The China Syndrome (1979) dir. James Bridges
Starring: Jane Fonda, Jack Lemmon, Michael Douglas
By Alan Bacchus
At its heart The China Syndrome is a pointed political commentary, but out of the procedural details emerges an expertly executed, razor sharp thriller. The hit film from James Bridges captures the tail end of the '70s paranoia genre - the story of a near-nuclear meltdown captured on tape by a news crew and the dramatic fight to uncover the big industry falsifications and spin control which ensued.
Jane Fonda plays Kimberly Wells, a female TV news reporter who is successful at fluffy puff pieces looking for that big break into serious journalism. She finds it when she’s asked to do a routine story on the local nuclear power plant. Her breakthrough story seemingly falls in her lap when her tour of the facility is interrupted by a near-nuclear meltdown. Trapped inside the glassed-in observation deck, camera operator Richard Adams (Michael Douglas) covertly catches the entire event on camera. Adams films the tense moments as shift supervisor Jack Godell (Jack Lemmon)powerlessly watches the water level lower and almost expose the nuclear core.
Wells and Adams think they’ve got an important news story on their hands until it gets kyboshed by the uncourageous media bosses. Fearing a lawsuit against the organization for filming illegally, it will take the stamina of Wells and Adams to fight the good fight and win. Adams, the bleeding heart, is full speed ahead, but Wells is skeptical of risking her job and possibly her neck for the cause. Together they have to convince the workmanlike Godell who holds all the cards needed to expose the company’s nefarious culpability.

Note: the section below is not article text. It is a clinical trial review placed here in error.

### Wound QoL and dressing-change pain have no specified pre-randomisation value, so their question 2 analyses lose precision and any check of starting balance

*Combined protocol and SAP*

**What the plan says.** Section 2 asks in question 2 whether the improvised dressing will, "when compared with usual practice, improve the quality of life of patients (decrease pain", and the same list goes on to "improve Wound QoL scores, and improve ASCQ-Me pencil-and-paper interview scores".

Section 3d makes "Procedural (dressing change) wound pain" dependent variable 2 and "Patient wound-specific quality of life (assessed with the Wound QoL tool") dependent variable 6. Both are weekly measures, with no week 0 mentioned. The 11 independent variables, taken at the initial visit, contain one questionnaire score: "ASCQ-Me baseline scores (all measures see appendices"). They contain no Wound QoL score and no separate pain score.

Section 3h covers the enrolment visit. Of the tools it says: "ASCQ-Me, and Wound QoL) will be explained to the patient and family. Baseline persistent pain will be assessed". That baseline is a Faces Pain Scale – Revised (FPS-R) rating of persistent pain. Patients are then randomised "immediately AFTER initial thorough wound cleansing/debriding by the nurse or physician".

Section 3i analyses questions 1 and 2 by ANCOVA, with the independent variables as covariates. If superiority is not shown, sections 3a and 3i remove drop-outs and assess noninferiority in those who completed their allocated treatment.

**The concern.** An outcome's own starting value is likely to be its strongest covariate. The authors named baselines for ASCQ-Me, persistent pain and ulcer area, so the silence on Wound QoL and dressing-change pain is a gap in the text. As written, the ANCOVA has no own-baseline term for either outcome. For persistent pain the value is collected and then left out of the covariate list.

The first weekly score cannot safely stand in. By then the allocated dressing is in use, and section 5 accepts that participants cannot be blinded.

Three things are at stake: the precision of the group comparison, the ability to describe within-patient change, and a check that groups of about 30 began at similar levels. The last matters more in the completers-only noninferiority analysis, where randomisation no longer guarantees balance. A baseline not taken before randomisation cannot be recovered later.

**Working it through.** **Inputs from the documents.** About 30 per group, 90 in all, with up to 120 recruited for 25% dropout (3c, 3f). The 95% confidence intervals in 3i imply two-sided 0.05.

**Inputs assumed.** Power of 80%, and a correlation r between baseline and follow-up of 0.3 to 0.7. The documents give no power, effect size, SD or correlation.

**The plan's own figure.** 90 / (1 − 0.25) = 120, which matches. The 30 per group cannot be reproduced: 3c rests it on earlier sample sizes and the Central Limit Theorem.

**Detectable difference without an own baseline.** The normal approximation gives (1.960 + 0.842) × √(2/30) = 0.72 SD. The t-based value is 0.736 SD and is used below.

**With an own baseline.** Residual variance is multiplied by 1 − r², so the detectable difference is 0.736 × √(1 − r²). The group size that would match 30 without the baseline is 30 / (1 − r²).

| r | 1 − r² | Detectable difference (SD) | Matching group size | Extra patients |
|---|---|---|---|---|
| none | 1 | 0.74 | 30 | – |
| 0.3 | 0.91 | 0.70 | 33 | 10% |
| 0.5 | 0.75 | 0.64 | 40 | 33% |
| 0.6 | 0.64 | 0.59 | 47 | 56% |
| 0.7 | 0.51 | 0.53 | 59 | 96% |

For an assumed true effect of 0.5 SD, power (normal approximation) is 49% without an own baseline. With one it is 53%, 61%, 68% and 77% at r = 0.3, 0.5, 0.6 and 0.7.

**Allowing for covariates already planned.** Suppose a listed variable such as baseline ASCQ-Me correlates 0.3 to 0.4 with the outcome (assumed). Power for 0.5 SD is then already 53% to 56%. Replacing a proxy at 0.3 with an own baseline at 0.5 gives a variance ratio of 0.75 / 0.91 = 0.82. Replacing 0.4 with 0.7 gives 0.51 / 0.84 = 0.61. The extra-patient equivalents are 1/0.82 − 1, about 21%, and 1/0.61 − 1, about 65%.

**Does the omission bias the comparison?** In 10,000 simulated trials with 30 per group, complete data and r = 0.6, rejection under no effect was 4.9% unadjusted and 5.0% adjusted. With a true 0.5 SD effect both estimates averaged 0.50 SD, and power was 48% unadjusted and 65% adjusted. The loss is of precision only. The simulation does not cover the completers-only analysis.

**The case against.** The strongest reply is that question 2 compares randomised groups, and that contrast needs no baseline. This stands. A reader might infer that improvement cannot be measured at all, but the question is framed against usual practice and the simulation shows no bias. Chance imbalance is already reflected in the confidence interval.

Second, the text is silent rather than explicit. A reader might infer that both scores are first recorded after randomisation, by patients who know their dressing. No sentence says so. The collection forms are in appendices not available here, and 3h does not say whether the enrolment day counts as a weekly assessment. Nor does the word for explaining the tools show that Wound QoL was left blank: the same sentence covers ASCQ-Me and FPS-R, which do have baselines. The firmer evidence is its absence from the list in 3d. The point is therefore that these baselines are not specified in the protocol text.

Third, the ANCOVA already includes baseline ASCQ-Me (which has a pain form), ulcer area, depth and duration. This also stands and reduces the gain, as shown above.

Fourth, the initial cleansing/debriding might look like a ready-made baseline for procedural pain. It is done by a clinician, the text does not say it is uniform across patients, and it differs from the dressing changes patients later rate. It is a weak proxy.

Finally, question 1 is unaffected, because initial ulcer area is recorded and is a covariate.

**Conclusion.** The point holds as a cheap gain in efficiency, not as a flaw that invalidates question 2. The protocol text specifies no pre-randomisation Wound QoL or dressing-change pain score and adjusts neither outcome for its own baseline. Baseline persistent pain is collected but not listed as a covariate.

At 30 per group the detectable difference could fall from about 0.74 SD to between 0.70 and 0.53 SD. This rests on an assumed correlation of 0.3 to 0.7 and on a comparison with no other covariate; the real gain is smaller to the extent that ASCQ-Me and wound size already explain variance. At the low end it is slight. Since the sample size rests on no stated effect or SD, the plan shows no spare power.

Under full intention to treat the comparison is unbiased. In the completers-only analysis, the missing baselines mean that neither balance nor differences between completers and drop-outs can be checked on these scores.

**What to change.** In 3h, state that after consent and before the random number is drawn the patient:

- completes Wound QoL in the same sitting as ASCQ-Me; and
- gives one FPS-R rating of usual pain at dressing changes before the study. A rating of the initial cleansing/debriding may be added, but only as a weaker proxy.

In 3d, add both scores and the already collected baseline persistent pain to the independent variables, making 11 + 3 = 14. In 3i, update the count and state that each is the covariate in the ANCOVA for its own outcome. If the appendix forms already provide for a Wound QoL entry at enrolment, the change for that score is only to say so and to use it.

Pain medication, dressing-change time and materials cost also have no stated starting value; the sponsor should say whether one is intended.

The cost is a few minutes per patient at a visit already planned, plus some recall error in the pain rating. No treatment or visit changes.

Bridges uses common sense intelligence and strict realism without cinematic embellishment to capture a mood of quiet suspense. The crucial accident scene is played without music and with little dialogue. Instead he uses carefully chosen shots, the ambient noise and the silence of the room to capture the tension. We never see the water level rising, the nuclear core shaking or any other literal visuals of the accident. Bridges puts us in the point of view of Godell, who only watches a dial slowly wind down to zero. And so it’s up to Jack Lemmon to sell us ungodly fear. Lemmon is a master thespian and his unspoken facial reactions are as full of life as any over-the-top chaotic action scene could have dramatized.
Very topical in its day, the film was made at a time when nuclear power was becoming a popular substitute for coal and oil. The title refers to the analogy of what could happen if that nuclear core was exposed – a meltdown of such extreme proportions that it could literally melt through the earth emerging on the other side of the world – in China. The description of this possibility puts into perspective the type of fire with which humanity constantly plays. Eerily, 12 days after the release of this film the nuclear accident at Three Mile Island occurred – in the same geographical area as this fictional story.
The China Syndrome is one of only 8 films James Bridges (The Paper Chase, Bright Lights Big City) ever made. His sparse but selective body of work shows a distinct integrity, truth and honesty. His faith in realism has consistently resulted in an ability to project all the cinematic emotions without traditional Hollywood embellishments. Sadly, Bridges died early at age 57 of cancer.